Why In Kentucky?
It’s the question Greater Cincinnatians hear over and over from out-of-town guests: Why is the “Cincinnati airport” in Kentucky?
And sometimes the local folks from both sides of the Ohio River are at a loss for the right answer.

Lunken Airport went through a series of private owners until 1928, when the City of Cincinnati passed a bond issue to purchase it. By the 1930s, Lunken served 30,000 flights annually.

Political wrangling and neighborhood opposition dampened ideas of Lunken expansion. In 1946, the Big 3 of American, Delta and TWA airlines, frustrated by constant fogging and floods — especially the 1937 disaster — pulled their operations out of “Sunken Lunken” and moved to the new, relatively modest-sized airfield in Boone County.

Blue Ash Airport was founded in 1921 to obtain lucrative federal airmail routes. It was sold to Cincinnati in 1946. Political opposition over expanding the Blue Ash airport lasted for decades. Several bond issues to support expansion failed. Then nearby suburban development all but assured there would be no space to add or lengthen runways.

Back in the 1940s, the Army Air Force built a 928-acre facility in Boone County to train B-17 bomber pilots. When the property was put up for sale in 1945, mostly rural Boone County was not prepared to seize the opportunity. Neighboring Kenton County grabbed it.

The Kenton County Airport Board was created by a resolution of the Fiscal Court of Kenton County. The airport in Boone County that is owned by Kenton County was named CVG after the City of Covington.

Seven board members with full voting privileges, and six advisory members (who can vote in committee meetings but not on board resolutions), are appointed by Kenton County Judge Executive Ralph Drees. Cincinnati has one advisory member, Hamilton County Coroner O’Dell Owens. Hamilton County’s one advisory member, James A. Miceli, is a retired air traffic controller.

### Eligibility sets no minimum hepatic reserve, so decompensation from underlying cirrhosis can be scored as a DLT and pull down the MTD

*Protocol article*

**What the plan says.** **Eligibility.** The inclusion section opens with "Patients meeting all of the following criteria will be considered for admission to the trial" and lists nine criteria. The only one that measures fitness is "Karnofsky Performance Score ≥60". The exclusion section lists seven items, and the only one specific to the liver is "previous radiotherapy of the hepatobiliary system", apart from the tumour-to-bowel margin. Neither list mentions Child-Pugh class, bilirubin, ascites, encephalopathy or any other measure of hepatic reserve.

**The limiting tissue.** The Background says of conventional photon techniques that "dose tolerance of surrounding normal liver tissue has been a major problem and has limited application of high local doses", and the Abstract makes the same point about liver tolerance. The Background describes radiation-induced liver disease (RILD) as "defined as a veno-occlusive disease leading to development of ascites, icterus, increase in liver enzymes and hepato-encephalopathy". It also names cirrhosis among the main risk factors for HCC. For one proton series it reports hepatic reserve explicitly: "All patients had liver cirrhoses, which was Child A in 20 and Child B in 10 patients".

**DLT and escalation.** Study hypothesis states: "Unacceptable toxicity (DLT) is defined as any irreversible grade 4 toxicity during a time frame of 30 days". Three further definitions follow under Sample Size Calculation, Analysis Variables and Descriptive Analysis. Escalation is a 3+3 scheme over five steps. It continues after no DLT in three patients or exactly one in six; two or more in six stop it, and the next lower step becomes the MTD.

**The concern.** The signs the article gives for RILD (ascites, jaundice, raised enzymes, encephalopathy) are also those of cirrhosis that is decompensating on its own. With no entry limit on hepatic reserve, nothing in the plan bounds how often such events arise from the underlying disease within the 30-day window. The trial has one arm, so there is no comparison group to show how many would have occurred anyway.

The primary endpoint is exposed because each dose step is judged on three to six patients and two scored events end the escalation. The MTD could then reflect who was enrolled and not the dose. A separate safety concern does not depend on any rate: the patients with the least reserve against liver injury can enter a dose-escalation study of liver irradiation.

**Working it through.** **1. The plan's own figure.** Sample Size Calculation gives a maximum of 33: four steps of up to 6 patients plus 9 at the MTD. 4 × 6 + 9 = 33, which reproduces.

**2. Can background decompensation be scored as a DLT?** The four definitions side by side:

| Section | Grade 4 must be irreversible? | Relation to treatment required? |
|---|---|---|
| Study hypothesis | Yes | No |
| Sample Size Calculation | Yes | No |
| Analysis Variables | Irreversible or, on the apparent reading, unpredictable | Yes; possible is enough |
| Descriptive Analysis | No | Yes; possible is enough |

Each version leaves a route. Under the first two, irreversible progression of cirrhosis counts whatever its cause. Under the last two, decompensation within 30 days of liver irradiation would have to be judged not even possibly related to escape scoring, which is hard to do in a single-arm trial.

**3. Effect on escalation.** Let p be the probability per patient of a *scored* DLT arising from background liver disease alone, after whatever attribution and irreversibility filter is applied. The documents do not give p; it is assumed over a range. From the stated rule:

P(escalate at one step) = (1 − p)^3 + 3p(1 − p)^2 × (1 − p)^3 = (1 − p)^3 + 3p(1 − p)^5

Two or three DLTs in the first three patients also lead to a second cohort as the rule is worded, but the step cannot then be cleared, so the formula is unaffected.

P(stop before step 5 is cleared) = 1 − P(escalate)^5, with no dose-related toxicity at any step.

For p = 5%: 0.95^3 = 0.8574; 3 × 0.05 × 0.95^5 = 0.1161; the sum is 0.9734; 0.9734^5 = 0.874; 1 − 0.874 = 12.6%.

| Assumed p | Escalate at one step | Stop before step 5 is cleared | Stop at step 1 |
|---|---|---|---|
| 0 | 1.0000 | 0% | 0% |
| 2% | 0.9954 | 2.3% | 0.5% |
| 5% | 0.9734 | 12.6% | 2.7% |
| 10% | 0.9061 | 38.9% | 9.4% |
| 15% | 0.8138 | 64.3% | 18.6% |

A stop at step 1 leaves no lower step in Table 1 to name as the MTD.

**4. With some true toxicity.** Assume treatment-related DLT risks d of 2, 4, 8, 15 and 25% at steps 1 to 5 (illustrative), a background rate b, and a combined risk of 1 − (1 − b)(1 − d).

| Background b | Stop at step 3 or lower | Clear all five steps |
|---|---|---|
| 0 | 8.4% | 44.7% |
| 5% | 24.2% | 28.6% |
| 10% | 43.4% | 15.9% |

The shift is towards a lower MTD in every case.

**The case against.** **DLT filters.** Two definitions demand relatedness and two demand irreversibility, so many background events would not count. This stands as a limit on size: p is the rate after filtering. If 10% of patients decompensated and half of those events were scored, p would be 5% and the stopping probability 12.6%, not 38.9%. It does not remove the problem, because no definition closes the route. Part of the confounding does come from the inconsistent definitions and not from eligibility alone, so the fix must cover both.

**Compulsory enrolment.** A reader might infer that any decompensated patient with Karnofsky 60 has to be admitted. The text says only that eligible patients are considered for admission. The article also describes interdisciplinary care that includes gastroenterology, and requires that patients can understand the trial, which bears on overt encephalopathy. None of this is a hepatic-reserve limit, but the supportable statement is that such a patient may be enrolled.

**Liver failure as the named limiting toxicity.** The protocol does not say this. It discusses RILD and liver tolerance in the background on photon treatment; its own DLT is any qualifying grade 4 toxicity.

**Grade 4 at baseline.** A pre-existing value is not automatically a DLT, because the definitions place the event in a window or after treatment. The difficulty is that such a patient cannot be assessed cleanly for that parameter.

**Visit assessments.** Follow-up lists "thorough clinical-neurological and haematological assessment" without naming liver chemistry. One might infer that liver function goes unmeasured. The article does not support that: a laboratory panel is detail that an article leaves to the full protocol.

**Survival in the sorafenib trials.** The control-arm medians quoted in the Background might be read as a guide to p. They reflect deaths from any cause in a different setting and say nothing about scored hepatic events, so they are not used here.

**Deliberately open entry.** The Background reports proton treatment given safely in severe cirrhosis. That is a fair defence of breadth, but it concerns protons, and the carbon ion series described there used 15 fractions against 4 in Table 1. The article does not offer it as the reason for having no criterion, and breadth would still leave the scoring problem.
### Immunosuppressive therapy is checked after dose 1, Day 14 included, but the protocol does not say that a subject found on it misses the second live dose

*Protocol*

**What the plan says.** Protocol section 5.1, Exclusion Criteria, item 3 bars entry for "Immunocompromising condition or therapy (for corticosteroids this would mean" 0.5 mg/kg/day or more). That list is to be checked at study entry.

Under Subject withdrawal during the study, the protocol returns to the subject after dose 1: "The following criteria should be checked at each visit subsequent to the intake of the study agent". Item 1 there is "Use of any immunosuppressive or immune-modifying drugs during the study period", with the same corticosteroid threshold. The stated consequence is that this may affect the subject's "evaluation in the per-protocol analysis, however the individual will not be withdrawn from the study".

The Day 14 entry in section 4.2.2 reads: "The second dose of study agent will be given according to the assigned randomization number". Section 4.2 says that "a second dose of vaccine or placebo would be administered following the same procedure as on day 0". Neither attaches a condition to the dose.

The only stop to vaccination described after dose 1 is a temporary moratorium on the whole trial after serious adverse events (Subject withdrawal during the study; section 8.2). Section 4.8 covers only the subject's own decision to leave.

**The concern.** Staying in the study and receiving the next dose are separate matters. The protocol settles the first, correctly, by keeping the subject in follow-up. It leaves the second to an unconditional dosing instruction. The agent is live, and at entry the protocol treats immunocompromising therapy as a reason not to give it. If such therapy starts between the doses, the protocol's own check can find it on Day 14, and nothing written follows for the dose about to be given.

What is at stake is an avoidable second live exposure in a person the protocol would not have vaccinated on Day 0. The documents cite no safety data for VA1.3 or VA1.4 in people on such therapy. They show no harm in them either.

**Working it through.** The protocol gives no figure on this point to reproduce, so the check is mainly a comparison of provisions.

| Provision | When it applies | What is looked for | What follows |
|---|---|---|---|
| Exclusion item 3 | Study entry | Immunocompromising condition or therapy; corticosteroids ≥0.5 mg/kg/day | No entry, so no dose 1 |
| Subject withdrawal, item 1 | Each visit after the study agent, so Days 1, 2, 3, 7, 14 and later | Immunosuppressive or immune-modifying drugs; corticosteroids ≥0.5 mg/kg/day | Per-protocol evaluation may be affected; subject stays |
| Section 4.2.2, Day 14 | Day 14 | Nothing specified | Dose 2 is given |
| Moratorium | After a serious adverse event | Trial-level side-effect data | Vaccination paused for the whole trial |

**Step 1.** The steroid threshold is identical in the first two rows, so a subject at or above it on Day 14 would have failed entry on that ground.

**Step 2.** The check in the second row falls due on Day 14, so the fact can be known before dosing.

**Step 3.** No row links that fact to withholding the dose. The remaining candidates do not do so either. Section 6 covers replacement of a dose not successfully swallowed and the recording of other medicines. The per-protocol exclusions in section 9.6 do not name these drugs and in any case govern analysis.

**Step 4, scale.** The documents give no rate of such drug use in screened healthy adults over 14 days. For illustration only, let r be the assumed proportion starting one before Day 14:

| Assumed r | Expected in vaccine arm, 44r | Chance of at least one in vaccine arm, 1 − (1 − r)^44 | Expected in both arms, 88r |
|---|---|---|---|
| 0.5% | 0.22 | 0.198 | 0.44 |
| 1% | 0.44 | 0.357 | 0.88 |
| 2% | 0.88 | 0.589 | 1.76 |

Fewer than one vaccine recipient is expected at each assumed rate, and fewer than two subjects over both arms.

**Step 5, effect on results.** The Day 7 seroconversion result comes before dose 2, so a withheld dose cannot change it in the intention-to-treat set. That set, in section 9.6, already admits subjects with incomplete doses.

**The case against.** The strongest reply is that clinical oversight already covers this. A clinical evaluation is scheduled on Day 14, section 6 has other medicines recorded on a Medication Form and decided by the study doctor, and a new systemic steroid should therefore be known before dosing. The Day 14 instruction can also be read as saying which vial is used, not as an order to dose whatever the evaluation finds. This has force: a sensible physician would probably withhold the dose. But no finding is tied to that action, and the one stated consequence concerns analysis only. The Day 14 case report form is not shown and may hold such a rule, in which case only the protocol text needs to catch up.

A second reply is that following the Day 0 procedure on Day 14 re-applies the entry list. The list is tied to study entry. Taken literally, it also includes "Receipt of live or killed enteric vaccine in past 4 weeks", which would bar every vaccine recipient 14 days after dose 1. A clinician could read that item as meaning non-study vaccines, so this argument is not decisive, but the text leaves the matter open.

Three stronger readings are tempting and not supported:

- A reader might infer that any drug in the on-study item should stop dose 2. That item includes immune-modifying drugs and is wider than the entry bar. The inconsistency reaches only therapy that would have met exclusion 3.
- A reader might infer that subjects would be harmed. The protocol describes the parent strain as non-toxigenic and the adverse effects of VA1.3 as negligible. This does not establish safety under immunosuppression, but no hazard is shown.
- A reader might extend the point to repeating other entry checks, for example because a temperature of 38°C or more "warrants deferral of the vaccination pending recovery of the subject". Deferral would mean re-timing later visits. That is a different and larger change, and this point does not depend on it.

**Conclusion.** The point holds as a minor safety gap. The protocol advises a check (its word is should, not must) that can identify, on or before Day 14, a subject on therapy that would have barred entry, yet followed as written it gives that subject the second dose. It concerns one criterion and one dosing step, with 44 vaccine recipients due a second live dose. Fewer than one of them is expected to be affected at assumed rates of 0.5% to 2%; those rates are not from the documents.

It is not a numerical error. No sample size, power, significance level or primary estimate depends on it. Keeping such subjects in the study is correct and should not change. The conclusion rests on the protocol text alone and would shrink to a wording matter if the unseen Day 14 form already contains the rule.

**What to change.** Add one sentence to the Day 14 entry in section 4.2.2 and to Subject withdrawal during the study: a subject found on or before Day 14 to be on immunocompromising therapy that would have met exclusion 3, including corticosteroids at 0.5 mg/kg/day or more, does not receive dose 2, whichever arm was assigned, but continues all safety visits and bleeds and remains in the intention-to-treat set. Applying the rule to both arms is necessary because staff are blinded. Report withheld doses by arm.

—Felix Winternitz
Experts: Could CVG Survive Without the Hub?
Long-time airline industry analysts and observers all agree that the local airport leadership finds itself in a unique position as compared with other facilities nationally. No other so-called “fortress hub” has as many competing airports (five) within such a close proximity, all with low-cost competition.

“It also has the singular distinction of having the highest fares in the country, and that in turn is attributable to being the single most monopolized airport as well,” says Miami University economics professor James Brock.

And those experts also agree that if Delta were to merge with either United or Northwest, the hub at CVG would most likely be dismantled. Northwest already runs a state-of-the art and updated hub in Detroit, while United’s headquarters are in Chicago, also that airline’s largest hub. Both cities are considered too close in airline economics to make sense to keep CVG active as a hub as well.

“The airlines also say that they need a large origination and destination (local) market to subsidize the hub, which is very expensive to operate,” says Eric Smith, co-chair of the aviation group for Philadelphia-based law firm Schnader Harrison Segal and Lewis. “We have to expect that with airline consolidation, we will have a reduction in the number of hubs — probably about 24 months after the merger is consumated.”

But there are differing views on the potential impacts. Those like Smith and Carnegie Mellon University business professor Ilker Baybars warn that such a pull-out could be economically disastrous, with Baybars pointing to the 2003 closure of the U.S. Airways hub in his hometown of Pittsburgh.

“In the heyday, there were about 540 direct flights out of here to all over the country and even overseas, and that went down to about 60 today,” says Baybars, assistant dean of the Carnegie Mellon business school. “And the economy took a huge hit.”

But Miami’s Brock points to the example of Nashville, which lost an American hub over the course of two years in the mid-1990s, but rebounded and attracted Southwest Airlines. Now the city has as much or more air service as before, and Nashville is one of the fastest growing regions in Tennessee.

“Conventional wisdom has always held that losing a hub is horrible for economic development, but conventional wisdom may be wrong,” Brock says. “I might be wrong as well, but it may not be the catastrophe that so many think it may be.

“It could be that if three, four, or five carriers came here or stepped up operations to replace Delta, the jobs could be filled. And businesses may choose to fly more and locate here more because of the lower fares that would come here.”

Brock and others also say that the airport should reconsider its current policy of not providing incentives for new entrants. (CVG’s current agreements with tenant airlines requires that any break given to one carrier is offered to all.)

For example, in 2005, the authority overseeing Dallas-Fort Worth International Airport offered up to $21 million in incentives to new carriers willing to come in and fill the void left by Delta when it closed its hub there.

“I believe in competition, and that should be allowed to thrive, and the market will take care of itself,” notes Baybars.
James Pilcher covered the CVG airport as a reporter for the Enquirer for six years.
Enterepreneurial Spirit Drives Charlotte Airport
The Charlotte/Douglas International Airport has a story to tell.